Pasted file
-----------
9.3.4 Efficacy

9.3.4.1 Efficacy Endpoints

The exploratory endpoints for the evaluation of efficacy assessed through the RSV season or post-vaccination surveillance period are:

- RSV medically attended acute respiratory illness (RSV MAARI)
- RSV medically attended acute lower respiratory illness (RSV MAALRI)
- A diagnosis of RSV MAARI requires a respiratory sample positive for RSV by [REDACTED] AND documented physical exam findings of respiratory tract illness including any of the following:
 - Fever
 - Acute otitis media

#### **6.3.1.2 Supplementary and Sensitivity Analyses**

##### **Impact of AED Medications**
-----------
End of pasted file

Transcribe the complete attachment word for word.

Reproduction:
9.3.4 Efficacy

9.3.4.1 Efficacy Endpoints

The exploratory endpoints for the evaluation of efficacy assessed through the RSV season or post-vaccination surveillance period are:

- RSV medically attended acute respiratory illness (RSV MAARI)
- RSV medically attended acute lower respiratory illness (RSV MAALRI)
- A diagnosis of RSV MAARI requires a respiratory sample positive for RSV by [REDACTED] AND documented physical exam findings of respiratory tract illness including any of the following:
 - Fever
 - Acute otitis media

#### **6.3.1.2 Supplementary and Sensitivity Analyses**

##### **Impact of AED Medications**